Ellipsis understood in its most capacious sense as an omission of linguistic material wherever it occurs includes phonetic phenomena such as syncope and voicelessness (= absence of voicing) in vowels. Typically, such ellipses occur in the so-called ELLIPTIC CODE of any language, by contrast with the EXPLICIT CODE, wherein the full variety of the relevant material does appear. Often the elliptic code version of a word is generalized as a matter of linguistic change and renders the explicit code version antiquated, then displaces it from the language altogether. Thus a word like listen––as the orthography, which still reflects an older period in the history of English, indicates––has two vowels but is typically pronounced either without the second vowel, viz. [ˈlɪsn], where the final consonant is syllabified, or with a schwa before the [n], i. e., [ˈlɪsən].

The “explanation” of phenomena such as the syncopation of the second vowel of listen may seem to be purely phonetic, i. e., to be couched in terms of the phonetic properties of the consonant involved and that of its context. Accordingly, the dropping of the sound /t/ here would be ascribed to (1) its definition as a “voiceless” (properly, tense) stop; and (2) the presence of the preceding (immediately contiguous) sound /s/ (a “voiceless” continuant) before an /n/ (a nasal continuant). This garden-variety appeal to phonetic context (both simultaneous and sequential), however, obscures the fact that phenomena of this kind have a PHONOLOGICAL FUNCTION, which has nothing to do with economy of effort or other such physical explanantia that have traditionally seduced linguists.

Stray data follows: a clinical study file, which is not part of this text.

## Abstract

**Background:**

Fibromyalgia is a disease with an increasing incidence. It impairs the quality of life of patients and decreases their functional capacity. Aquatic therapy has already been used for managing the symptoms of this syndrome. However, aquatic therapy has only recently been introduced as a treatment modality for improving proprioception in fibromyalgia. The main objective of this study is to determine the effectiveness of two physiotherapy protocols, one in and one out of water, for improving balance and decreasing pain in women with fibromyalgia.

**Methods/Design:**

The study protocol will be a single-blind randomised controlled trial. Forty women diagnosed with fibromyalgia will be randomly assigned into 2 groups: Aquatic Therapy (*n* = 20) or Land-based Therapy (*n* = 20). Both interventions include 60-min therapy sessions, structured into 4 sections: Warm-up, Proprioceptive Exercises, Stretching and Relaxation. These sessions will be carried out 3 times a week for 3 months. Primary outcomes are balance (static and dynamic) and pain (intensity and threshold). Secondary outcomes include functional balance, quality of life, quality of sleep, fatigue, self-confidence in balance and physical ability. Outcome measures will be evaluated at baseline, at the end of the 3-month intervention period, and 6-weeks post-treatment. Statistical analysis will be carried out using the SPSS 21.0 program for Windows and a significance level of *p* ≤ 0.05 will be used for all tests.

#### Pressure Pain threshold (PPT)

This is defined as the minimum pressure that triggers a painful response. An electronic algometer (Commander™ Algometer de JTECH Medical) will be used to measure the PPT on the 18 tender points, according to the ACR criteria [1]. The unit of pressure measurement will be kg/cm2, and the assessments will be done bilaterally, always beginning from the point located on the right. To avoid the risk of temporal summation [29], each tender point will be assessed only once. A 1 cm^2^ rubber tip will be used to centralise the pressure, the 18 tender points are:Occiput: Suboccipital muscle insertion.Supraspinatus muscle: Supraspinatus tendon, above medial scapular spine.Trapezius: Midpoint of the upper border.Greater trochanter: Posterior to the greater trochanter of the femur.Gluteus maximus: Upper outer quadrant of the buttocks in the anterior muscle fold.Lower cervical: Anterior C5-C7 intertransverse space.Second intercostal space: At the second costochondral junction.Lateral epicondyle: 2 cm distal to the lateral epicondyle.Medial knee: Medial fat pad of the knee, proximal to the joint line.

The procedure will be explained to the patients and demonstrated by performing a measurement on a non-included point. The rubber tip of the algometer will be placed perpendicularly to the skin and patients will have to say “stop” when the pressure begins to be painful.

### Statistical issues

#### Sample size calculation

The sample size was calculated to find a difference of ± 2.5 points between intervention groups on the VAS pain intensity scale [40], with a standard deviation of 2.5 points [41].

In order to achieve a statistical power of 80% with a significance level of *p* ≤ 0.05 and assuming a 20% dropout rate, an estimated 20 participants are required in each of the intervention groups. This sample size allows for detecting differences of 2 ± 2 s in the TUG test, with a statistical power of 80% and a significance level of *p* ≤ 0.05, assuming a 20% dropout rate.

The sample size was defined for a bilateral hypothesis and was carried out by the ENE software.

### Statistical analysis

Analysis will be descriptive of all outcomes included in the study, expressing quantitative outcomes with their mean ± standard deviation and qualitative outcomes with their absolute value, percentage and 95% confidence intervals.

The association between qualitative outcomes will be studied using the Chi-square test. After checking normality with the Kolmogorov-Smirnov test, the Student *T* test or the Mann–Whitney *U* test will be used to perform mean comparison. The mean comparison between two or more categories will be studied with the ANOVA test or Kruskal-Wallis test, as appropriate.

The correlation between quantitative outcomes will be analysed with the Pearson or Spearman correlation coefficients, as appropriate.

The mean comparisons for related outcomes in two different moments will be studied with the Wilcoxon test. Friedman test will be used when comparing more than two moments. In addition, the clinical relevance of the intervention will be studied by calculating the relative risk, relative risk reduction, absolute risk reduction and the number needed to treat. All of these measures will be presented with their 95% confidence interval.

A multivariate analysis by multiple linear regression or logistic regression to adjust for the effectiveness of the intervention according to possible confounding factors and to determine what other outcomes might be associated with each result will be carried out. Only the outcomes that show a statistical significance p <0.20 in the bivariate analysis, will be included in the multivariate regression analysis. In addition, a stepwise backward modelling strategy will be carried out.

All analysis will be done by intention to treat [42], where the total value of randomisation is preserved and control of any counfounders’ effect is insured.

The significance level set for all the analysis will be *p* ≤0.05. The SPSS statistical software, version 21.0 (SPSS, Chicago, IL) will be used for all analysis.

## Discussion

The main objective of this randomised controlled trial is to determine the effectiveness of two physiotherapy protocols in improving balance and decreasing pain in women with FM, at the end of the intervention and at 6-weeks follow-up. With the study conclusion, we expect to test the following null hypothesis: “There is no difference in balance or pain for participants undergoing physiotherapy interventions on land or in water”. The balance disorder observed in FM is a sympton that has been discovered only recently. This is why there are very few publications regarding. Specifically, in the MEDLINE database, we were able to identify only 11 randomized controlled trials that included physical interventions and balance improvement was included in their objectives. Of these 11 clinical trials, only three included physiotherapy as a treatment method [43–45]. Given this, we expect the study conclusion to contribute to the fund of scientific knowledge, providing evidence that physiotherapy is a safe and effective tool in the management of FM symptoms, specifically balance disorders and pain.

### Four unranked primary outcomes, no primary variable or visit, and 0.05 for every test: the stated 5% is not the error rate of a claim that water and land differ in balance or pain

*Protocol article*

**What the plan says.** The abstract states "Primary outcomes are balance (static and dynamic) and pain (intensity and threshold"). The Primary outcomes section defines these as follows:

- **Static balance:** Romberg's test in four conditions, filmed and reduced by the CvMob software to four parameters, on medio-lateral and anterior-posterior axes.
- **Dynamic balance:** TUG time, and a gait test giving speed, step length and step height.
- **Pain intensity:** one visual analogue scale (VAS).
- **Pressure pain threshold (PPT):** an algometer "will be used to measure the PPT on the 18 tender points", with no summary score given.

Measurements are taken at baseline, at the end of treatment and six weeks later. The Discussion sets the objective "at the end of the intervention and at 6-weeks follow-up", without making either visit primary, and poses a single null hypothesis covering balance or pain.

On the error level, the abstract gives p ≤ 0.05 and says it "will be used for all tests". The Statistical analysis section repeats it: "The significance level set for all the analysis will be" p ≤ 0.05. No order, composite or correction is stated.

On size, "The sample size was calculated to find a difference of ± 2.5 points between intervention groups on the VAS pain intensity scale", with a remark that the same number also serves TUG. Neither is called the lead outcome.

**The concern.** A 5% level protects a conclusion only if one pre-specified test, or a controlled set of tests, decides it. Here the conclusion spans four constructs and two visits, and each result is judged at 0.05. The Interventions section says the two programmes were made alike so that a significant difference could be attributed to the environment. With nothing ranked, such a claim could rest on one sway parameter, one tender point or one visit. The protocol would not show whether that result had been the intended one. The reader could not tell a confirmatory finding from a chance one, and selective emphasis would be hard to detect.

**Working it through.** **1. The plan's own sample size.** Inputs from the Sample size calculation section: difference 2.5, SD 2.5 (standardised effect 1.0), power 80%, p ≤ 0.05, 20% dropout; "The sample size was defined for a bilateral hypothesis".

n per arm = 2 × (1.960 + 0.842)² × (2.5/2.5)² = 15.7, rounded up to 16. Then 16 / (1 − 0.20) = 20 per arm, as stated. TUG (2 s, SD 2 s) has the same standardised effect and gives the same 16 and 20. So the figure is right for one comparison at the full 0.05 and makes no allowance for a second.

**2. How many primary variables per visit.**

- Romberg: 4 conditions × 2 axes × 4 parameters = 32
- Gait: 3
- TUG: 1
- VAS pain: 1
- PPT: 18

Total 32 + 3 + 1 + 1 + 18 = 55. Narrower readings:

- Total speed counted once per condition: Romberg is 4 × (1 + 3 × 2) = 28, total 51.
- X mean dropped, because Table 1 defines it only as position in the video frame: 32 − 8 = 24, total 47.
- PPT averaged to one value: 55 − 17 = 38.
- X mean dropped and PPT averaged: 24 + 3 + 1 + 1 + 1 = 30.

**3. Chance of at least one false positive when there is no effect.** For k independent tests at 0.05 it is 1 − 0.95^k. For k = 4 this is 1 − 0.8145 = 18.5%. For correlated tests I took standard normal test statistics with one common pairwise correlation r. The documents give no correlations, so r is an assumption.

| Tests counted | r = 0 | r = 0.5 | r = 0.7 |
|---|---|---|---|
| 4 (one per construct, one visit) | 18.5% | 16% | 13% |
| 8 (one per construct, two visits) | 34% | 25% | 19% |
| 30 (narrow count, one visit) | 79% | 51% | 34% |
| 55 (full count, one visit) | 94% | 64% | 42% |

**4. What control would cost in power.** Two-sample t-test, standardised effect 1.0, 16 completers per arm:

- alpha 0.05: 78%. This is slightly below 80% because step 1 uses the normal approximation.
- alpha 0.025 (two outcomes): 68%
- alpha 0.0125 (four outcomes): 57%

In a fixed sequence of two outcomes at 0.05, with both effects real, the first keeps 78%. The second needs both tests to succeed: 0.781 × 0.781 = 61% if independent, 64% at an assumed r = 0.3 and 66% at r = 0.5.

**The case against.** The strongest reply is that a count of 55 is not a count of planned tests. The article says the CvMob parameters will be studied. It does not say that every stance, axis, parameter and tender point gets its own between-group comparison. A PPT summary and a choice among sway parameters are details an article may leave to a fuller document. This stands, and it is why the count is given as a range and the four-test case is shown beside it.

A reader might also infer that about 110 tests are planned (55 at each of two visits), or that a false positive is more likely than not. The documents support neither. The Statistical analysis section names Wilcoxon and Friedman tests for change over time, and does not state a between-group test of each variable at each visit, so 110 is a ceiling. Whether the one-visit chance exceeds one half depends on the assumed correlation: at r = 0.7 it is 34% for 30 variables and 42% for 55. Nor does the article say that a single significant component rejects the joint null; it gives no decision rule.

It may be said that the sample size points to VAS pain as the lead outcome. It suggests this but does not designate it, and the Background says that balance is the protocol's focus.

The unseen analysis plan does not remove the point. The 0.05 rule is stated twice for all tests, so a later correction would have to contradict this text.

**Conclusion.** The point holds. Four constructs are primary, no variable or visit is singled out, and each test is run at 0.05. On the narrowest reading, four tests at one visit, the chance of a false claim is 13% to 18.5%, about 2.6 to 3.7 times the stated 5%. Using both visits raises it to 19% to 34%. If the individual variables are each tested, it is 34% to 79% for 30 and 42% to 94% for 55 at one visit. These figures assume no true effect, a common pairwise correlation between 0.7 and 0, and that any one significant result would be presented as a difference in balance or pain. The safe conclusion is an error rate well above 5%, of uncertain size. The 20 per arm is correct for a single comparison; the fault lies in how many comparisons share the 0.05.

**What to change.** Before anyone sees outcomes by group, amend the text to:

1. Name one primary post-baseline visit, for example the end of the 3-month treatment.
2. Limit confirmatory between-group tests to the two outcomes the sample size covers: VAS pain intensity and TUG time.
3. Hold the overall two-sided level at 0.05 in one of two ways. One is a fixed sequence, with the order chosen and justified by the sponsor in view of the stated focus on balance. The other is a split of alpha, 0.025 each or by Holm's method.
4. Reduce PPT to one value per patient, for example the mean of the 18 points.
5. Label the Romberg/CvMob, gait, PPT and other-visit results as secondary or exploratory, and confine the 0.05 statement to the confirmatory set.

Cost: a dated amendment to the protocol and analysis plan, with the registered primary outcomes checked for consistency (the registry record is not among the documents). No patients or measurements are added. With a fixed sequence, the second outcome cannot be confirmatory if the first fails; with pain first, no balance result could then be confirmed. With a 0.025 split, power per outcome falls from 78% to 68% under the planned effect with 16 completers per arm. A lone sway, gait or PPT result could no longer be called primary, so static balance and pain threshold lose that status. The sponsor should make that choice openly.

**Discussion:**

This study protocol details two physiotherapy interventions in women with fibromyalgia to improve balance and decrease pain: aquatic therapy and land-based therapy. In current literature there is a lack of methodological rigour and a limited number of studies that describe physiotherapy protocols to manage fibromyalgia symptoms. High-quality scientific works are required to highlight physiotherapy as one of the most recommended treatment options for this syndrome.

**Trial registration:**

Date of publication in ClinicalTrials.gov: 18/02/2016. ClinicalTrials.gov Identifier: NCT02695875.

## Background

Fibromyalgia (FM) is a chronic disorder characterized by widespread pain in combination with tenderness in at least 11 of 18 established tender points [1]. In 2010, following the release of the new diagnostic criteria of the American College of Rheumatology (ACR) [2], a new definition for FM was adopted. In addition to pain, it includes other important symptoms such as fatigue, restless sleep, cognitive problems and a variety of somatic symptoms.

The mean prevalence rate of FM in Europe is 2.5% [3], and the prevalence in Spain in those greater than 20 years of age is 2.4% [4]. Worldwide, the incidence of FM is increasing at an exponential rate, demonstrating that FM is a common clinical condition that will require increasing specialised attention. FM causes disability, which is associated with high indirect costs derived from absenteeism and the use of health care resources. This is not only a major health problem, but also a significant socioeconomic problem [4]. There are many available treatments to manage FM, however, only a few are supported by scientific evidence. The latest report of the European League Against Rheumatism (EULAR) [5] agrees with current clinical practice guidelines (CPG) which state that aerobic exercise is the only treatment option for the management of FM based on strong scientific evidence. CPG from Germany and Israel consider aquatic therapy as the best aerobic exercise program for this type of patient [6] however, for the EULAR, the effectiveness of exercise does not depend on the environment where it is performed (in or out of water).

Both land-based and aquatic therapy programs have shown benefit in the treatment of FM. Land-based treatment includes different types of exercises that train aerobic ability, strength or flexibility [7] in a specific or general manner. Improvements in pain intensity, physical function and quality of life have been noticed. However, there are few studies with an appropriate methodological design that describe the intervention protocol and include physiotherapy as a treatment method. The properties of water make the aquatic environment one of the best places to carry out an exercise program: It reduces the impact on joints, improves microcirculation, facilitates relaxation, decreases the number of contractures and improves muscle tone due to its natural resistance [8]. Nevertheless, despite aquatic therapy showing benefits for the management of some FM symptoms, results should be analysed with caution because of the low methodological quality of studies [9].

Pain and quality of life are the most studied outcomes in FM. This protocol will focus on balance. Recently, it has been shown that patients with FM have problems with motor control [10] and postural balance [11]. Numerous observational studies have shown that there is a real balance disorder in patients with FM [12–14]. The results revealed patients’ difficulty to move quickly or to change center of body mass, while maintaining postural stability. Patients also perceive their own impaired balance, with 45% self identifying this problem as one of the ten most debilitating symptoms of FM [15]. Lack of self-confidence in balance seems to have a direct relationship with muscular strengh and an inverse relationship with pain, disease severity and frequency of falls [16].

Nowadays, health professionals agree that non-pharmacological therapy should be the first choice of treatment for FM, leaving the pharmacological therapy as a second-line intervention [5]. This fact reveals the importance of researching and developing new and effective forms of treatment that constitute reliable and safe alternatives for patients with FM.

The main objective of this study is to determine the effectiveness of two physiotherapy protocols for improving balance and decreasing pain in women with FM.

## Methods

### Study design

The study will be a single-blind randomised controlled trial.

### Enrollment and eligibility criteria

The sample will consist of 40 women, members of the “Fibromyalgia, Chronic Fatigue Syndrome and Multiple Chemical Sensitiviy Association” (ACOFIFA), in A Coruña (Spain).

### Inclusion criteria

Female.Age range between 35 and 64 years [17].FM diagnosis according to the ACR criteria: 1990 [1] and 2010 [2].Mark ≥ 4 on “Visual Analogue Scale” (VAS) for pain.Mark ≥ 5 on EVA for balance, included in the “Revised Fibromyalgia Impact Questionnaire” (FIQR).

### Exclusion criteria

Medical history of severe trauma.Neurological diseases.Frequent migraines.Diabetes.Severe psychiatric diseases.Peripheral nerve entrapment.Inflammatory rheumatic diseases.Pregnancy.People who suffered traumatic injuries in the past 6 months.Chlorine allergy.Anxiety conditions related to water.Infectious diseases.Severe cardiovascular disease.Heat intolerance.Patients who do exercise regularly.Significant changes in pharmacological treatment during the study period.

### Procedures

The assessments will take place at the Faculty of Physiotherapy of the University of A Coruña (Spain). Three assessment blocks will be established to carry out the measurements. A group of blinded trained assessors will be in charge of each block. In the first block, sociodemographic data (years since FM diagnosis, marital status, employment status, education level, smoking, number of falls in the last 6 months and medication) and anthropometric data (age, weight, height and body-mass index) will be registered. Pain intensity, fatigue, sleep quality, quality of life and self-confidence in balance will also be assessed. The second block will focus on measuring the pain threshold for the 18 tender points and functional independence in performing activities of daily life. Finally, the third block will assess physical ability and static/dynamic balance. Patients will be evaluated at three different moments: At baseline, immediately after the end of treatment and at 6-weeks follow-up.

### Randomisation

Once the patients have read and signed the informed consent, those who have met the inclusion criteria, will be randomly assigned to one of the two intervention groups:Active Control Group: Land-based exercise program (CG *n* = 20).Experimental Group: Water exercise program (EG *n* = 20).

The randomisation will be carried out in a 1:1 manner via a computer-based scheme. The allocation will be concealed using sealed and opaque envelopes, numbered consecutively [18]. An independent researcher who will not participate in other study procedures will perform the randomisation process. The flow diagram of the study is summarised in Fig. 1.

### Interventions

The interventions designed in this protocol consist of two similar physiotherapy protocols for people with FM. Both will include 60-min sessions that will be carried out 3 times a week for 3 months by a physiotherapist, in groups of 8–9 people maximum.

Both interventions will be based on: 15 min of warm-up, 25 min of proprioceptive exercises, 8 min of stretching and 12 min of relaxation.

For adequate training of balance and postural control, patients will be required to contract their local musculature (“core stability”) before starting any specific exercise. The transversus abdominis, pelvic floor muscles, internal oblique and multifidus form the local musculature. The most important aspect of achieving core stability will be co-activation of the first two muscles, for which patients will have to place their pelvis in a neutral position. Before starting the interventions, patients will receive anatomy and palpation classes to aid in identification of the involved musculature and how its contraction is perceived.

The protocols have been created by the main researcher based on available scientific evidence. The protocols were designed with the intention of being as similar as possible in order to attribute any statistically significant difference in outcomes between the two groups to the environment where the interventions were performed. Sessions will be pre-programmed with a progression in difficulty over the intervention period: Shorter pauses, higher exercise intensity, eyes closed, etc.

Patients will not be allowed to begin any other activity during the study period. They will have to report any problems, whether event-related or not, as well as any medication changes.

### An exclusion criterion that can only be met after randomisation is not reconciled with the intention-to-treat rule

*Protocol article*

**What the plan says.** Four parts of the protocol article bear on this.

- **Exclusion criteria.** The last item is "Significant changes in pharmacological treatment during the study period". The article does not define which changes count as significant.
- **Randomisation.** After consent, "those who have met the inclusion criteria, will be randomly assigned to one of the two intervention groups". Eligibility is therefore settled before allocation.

Phonological implementation rules (as they are called) make iconic reference to the distinctive (diacritic) feature values that constitute phonemes in the sound system of every language; and indexical reference to the sequential context in which phonemes occur in speech. Thus, in an item like listen (or whistle, for that matter), the fact of syncope in this context is a sign that makes reference to both the constitution of the sound syncopated and to the sounds of the context in which the syncope occurs. It has, in other words, essentially to do with semeiosis––with phonology as semeiotic–– and only secondarily with physical (= phonetic) reality.

Syncope is routinely aligned as a form of simplification with other linguistic phenomena where a sound is dropped or a feature elided. Accordingly, one should regard the “omission” of voicing in vowels in definable contexts as typologically homogeneous, hence an example of  simplification as well. Thus in English, secondarily stressed or unstressed vowels in the context of immediately following nasals routinely appear as voiceless in the elliptic code. An example is the way the NPR reporters/hosts Eleanor Beardsley and Ira Glass pronounce the initial vowel of the words NPR and American (of  “This American Life”), respectively––Beardsley with a voiceless [e] and Glass with a voiceless [ə] (schwa). The indexical function of vocalic voicelessness is triggered by (refers to) the voiced character of the neighboring nasals (/n/ and /m/, resp.), which (incidentally) belies the knee-jerk notion that this is a kind of phonetic “assimilation.”